Last Saturday I took a trip to the Boston Book Festival, where I was able to hear famed architect Norman Foster speak as he gave the festival’s Art, Architecture, and Design keynote. The main focus of his presentation was how design is influenced by the culture and technology of the times, especially in the last two centuries. He gave examples of industrialization in the 19th century leading to cheaper, more utilitarian furniture, fixtures, etc., and how a boom in new research and technology after the second world war led to a sleek, futuristic design philosophy. Of course, Foster was building up to discussing the style he is most familiar with: his own.
Flight, he explained, especially modern jet and supersonic flight, was the “technology” that influenced so many of his designs. Of course, it helps that some of Foster’s most famous designs are airports, including the world’s largest, Beijing, and Stansted London, in which he redefined the nature of an airport. His airports have simple, bright palettes and clear lines of sight (like in an airplane). The essence of flight can be seen in his other designs too, many of which have “soaring” roofs and forms and materials that convey an aerodynamic sleekness. While Foster advocates incorporating references to modern technology in his designs (his design for the world’s first commercial spaceport is in construction, and on his website one can find a concept for lunar housing), in his keynote he also described how he looks back at the work of other architects, particularly Buckminster Fuller’s geometrically stunning structures and some of Le Corbusier’s more expressive projects (like Notre Dame du Haut).
After the keynote, Foster gave a live interview to the curator of New York’s Museum of Modern Art, Paola Antonelli. In my opinion, this was more interesting than the keynote; Foster opened up more about the processes involved in his architecture. He made it clear that a great deal of work and effort was put into a project before a design was finalized, particularly in creating an articulate, constant design philosophy in the concept. He gave the example of the Millau Viaduct, his 2004 project that holds the record of the tallest bridge in the world. Foster detailed the many complexities of the design, including finding the balance between the project being anonymous or too imposing upon the villages below. Also, his team had to make the decision whether the bridge, which was built across a wide depression and narrow river, should be “over the river or across the valley”. They opted for the latter, designing the bridge with several equal spans across the valley and giving it a greater sense of size. In the interview, Foster also illustrated some of the research his team does. Once, in preparation for a major urban planning project, they analyzed a Mumbai slum to see how spontaneous semi-urban communities developed, as well as their benefits and shortcomings.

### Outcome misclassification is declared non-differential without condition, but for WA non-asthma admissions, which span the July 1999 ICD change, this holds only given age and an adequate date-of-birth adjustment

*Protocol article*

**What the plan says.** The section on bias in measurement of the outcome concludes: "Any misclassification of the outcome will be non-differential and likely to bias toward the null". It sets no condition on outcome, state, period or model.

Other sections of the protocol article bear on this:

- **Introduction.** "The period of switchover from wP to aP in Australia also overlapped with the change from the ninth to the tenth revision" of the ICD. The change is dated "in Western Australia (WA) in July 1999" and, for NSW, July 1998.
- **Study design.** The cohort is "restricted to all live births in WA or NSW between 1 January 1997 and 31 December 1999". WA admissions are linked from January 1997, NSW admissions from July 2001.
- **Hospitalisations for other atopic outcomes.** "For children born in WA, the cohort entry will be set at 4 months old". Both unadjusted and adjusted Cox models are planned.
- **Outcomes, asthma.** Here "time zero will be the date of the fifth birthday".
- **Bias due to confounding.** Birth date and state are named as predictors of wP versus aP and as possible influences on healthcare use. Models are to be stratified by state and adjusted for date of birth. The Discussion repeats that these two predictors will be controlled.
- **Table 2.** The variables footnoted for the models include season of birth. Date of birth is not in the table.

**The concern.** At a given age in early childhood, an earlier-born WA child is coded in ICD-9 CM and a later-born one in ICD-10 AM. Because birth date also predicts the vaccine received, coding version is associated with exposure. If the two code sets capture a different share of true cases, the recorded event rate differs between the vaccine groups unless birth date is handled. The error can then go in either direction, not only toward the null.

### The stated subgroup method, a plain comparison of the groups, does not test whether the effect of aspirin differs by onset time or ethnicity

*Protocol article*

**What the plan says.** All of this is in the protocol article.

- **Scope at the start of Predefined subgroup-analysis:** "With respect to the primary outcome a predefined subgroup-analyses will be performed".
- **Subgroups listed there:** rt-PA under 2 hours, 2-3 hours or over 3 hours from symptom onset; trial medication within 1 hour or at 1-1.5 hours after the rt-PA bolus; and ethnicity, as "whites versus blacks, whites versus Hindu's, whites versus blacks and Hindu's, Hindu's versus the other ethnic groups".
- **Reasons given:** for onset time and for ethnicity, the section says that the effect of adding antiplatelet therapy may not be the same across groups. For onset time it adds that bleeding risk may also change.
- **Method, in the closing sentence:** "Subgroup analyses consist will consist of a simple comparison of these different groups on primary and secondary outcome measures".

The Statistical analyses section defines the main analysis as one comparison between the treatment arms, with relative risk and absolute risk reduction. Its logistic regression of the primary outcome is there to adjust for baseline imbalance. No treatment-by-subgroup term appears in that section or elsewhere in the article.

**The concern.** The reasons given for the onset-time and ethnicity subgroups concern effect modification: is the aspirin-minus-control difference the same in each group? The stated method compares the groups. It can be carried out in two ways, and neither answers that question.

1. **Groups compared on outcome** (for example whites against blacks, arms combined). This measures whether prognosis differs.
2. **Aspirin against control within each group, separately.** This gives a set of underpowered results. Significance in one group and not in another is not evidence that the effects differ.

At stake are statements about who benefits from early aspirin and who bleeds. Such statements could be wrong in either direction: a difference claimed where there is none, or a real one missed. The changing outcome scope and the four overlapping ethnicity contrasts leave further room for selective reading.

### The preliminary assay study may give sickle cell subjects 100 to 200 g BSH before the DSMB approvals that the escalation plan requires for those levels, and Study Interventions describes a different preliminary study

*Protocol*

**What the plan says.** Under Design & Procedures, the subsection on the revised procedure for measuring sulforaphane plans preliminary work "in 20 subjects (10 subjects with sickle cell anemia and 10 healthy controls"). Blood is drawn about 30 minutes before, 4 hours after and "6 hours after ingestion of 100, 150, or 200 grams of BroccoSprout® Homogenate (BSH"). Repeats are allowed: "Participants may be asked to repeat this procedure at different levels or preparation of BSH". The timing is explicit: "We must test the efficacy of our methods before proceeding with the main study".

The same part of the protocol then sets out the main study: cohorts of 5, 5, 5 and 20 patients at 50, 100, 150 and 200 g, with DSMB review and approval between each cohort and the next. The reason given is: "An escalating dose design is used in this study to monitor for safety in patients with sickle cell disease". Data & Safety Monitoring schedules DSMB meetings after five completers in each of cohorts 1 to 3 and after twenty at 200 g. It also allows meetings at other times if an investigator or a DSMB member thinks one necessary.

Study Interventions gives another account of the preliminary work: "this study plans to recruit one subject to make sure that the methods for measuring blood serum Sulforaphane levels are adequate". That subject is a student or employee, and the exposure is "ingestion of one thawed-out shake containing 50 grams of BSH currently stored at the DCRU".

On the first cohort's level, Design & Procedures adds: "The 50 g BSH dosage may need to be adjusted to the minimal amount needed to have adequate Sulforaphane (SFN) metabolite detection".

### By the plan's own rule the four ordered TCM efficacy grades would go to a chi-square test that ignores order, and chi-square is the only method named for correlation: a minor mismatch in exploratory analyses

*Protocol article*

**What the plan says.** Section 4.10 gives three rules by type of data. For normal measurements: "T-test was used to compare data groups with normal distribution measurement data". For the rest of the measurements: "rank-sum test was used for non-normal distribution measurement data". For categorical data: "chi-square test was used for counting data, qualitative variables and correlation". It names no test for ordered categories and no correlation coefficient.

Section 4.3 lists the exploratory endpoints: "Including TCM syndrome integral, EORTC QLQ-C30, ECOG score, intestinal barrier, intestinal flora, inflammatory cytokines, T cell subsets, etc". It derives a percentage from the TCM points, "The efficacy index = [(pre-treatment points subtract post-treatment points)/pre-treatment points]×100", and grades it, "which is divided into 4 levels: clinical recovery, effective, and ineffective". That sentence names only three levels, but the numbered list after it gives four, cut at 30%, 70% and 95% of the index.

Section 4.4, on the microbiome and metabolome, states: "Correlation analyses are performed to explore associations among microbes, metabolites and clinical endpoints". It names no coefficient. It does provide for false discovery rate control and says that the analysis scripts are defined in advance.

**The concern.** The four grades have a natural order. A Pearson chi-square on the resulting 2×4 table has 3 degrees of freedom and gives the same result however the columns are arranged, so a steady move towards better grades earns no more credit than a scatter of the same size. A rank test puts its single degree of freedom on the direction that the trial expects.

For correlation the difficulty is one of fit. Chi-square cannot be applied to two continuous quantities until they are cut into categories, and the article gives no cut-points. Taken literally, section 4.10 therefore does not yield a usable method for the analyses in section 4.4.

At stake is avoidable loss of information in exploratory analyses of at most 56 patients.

An (unfortunately blurry) image of Foster and Antonelli
However, the part of the keynote and interview that grabbed my attention most was when Foster described his relationship with structural engineers. Traditionally, architects create designs independently, and it’s the engineer’s job to make sure those designs are structurally sound. This sometimes leads to issues, especially when the architects’ designs are unusual or counterintuitive (for instance, many of Frank Gehry’s convulsed structures have had structural problems). However, before even setting pen to paper (or plastic to baseboard- Foster’s team works extensively with physical models) Foster will consult a team of structural engineers to discuss what designs are possible within such constraints as the site, the budget, and general structural common sense. Foster said he takes great interest in the field of structural engineering, and believes the best buildings are syntheses of the contributions of architects, engineers, and patrons.
The Millau Viaduct
Throughout the presentation, Foster was remarkably eloquent and his language was easily understandable- not in any way esoteric. The talk was enhanced by the fact that it took place in the Trinity Church, one of Boston’s most beautiful buildings and the masterpiece of Henry Hobson Richardson, America’s first great architect.
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